If you're wandering around the Regenstein Fruit & Vegetable Garden this fall, you may stumble upon Cinderella's coach. The broad Musquee de Provence pumpkins are a rich terra cotta color with deep ribs, just like the magic ride in your childhood fairy book.
In France, these pumpkins are sold by the wedge, like cheese, according to Lisa Hilgenberg, the vegetable garden's horticulturist. Their flesh is thick, dense, meaty and mildly sweet, begging to be roasted.
This is just one variety in the bewildering tumble of what we call pumpkins. The very name "pumpkin" comes from a Greek word meaning "melon," which was the closest Europeans could come to describing this New World plant.
Indeterminate varieties, especially older heirlooms, provide a spectacular range of flavor, shape — and color.
'Jarrahdale Australian Blue (Cucurbita maxima ‘Jarrahdale’) heirloom tomato
American pie pumpkins (of which Illinois is the number one producer)
Like Musquee de Provence, American pie pumpkins (of which Illinois is the number one producer) are members of the species Cucurbita moschata — the same species as butternut squash. But your Jack-o'-lantern pumpkin is likely a variety of Cucurbita pepo, the same species as spaghetti squash. If you're growing for the record in a biggest pumpkin contest, you probably sowed seeds of Cucurbita maxima 'Atlantic Giant'.
Things called "pumpkins" can be wide and squat or tall like pillars, small enough to fit in your palm or big enough to weigh 1,500 pounds, nearly red or sandy pale, white or gray-blue or striped with yellow.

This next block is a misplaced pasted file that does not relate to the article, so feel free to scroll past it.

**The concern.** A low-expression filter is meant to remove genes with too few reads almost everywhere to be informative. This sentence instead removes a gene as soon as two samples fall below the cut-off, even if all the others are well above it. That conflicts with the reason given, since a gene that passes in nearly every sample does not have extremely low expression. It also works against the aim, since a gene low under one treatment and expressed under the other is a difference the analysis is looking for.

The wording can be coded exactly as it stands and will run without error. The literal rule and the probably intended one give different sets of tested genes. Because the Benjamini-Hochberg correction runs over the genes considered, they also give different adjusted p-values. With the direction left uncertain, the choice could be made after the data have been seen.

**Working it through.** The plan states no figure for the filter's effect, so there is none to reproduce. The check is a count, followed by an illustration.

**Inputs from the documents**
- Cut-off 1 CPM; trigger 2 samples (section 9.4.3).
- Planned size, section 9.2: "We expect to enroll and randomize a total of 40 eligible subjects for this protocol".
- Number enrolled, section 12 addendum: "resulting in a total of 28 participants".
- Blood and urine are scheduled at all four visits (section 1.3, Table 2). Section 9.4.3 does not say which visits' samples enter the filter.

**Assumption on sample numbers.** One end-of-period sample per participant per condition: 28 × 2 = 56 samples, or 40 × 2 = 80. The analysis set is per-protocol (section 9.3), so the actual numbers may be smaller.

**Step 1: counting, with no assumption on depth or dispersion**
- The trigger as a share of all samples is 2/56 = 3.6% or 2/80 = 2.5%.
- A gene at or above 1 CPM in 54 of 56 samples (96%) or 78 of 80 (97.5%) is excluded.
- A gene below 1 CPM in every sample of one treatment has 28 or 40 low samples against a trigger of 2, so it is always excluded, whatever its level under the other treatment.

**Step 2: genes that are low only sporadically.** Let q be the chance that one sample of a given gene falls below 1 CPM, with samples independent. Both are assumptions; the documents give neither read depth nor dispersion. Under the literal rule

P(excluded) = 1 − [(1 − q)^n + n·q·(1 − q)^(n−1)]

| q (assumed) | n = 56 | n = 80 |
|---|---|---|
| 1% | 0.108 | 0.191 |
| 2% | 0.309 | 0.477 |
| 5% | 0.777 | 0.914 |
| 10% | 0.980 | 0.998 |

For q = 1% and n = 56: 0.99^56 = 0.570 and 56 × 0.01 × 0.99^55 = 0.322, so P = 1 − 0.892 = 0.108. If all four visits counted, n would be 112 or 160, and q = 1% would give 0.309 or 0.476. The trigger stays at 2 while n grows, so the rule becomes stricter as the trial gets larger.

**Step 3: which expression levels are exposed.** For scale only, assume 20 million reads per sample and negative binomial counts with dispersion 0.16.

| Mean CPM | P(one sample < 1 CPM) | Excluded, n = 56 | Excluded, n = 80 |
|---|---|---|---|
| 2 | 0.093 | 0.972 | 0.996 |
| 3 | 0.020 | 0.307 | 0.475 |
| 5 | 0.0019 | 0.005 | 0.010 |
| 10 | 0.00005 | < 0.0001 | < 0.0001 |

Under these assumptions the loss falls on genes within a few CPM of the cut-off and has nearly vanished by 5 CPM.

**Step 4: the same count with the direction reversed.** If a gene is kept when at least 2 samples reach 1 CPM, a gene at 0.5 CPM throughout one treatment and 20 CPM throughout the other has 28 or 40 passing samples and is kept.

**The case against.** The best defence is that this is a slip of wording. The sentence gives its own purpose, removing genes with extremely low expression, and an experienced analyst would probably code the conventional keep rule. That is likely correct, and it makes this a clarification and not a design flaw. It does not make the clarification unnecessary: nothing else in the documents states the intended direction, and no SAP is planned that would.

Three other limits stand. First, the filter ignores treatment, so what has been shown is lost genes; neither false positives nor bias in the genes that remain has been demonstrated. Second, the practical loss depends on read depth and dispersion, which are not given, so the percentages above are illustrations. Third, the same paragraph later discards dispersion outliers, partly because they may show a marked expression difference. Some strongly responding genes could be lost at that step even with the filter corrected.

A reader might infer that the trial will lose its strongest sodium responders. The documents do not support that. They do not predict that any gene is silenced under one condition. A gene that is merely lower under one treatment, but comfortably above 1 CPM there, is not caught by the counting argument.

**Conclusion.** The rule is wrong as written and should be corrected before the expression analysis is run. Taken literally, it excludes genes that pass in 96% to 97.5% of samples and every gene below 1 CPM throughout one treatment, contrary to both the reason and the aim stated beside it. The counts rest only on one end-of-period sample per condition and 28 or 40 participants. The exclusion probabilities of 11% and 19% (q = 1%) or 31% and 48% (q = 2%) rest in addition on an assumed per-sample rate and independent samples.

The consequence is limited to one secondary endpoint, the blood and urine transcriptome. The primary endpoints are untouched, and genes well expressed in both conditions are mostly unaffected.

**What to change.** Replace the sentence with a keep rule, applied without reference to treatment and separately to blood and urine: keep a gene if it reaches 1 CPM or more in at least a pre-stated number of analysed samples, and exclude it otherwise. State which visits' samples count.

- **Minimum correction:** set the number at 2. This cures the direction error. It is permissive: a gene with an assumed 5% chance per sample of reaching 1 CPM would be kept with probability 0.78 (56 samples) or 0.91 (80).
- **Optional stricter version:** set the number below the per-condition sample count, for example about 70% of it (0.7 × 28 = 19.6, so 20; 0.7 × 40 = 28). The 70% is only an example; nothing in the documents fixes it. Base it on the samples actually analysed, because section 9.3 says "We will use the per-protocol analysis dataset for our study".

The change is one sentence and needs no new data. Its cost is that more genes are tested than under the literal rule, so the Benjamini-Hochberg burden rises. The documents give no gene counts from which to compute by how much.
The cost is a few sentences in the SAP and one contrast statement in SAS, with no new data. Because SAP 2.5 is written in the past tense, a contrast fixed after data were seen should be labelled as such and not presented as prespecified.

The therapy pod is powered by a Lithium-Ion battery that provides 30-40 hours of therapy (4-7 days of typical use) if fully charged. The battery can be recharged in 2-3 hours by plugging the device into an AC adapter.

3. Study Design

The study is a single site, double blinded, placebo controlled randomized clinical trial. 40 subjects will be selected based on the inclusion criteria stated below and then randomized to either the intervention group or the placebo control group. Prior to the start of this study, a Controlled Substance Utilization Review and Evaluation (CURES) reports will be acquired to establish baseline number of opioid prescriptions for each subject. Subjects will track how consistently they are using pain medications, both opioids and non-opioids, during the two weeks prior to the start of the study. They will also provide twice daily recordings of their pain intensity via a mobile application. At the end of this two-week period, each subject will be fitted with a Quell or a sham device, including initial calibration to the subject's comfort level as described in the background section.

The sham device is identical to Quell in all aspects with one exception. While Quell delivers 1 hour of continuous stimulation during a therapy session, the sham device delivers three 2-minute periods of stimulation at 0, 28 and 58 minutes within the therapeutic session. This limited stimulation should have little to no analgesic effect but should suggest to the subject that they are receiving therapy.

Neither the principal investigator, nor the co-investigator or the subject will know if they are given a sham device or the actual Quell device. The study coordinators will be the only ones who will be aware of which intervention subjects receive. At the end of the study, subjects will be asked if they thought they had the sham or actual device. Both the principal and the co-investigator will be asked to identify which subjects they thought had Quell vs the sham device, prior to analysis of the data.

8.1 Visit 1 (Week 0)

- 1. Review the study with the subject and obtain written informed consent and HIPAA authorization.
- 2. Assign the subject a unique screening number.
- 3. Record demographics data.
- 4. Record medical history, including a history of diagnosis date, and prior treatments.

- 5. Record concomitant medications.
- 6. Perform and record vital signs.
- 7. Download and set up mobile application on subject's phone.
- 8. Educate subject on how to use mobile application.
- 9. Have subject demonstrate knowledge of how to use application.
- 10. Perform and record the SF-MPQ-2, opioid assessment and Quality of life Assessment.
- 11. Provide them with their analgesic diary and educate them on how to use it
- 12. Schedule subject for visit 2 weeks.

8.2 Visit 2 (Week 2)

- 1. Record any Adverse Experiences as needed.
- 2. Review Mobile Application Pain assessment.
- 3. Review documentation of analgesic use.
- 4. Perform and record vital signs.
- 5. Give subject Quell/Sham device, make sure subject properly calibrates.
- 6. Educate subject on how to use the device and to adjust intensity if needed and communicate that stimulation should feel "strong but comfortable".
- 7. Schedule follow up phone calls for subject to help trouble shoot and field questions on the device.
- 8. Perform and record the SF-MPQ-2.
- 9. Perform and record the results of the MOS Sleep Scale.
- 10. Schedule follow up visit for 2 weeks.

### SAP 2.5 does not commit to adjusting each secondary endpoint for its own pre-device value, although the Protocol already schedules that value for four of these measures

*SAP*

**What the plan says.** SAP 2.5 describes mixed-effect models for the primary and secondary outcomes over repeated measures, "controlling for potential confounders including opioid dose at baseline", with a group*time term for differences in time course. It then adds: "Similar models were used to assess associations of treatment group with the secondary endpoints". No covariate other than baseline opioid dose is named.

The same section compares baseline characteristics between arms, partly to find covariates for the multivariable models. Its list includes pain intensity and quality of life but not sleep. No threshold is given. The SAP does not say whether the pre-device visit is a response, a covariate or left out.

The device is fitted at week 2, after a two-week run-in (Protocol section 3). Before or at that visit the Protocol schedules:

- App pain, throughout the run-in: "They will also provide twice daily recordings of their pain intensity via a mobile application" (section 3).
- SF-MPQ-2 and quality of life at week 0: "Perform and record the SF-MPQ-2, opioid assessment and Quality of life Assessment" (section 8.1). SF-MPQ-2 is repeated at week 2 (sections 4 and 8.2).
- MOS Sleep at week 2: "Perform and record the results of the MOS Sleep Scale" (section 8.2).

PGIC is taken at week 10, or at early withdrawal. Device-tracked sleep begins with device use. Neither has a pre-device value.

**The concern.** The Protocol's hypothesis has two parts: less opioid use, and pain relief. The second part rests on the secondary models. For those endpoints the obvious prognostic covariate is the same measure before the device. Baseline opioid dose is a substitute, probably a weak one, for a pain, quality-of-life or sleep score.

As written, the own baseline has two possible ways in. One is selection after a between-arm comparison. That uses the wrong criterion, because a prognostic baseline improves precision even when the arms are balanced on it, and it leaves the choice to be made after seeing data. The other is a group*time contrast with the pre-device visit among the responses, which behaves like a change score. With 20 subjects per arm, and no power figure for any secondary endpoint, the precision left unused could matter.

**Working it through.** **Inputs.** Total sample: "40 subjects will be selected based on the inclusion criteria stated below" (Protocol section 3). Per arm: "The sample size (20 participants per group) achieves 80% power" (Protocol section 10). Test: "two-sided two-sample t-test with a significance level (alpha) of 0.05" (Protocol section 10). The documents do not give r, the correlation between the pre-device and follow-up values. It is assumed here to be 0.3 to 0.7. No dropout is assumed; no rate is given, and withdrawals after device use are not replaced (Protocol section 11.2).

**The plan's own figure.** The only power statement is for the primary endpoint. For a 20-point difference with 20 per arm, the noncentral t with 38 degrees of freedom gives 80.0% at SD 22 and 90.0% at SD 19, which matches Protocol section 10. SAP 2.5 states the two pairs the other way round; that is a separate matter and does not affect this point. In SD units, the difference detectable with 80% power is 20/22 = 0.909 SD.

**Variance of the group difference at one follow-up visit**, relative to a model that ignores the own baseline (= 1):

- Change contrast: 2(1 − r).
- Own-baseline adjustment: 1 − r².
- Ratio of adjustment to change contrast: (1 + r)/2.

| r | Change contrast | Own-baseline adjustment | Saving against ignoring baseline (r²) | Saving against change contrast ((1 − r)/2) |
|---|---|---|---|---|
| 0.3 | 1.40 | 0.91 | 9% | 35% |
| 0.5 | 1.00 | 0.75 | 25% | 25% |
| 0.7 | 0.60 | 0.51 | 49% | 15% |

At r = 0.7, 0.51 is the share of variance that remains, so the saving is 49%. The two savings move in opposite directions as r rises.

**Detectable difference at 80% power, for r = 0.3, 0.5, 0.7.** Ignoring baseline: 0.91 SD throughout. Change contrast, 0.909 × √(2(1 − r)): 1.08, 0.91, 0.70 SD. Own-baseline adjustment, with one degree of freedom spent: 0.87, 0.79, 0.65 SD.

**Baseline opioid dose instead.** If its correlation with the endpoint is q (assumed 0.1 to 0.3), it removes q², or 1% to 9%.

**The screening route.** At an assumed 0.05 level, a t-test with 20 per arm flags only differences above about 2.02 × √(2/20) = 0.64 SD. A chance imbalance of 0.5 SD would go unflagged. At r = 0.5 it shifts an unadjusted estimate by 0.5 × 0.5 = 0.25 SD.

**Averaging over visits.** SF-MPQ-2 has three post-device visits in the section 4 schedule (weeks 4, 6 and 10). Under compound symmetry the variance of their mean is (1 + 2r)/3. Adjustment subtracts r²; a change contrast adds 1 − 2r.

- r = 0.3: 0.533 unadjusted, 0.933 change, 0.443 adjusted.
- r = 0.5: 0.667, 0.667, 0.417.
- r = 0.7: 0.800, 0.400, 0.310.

Australians don't bother with distinctions, but use the term "pumpkin" for all of the hard-shelled vegetables we group as winter squash, which includes members of half-a-dozen species. Halloween-loving Americans tend to make a clear, if unscientific, distinction: If it looks like you could carve a face in it, it's a pumpkin. Anything else is a squash.
Whatever you call it, you can roast it or cook it and puree it for soup or pie, although it's hardly worth the effort with the thin-walled Jack-o'-lantern types. Thick-fleshed varieties often called pie pumpkins or cheese pumpkins are better for cooking. You can make pie from other kinds of winter squash, too. Squash seeds — pepitas, a Mexican staple — are delightful roasted, shelled and salted, a part of the Jack-o'-lantern ritual for many families.
Any vegetable gardener with a child will be begged to grow pumpkins. It's great fun, if you have the room. Winter squash, including pumpkins, are like zucchini on steroids, with broad, garden-gobbling leaves. "Some of the vines are 16 feet," says Hilgenberg. A few cultivars of palm-sized miniature pumpkins might be supported by a trellis, but most squash and pumpkins will be too heavy for growing above the ground.
So before sowing pumpkins, draw a garden plan and be realistic about how much space you can afford to set aside. If space is tight, look for dwarf or compact varieties that have shorter vines and (usually) smaller fruit. But still, don't expect to fit them into a shoebox back yard.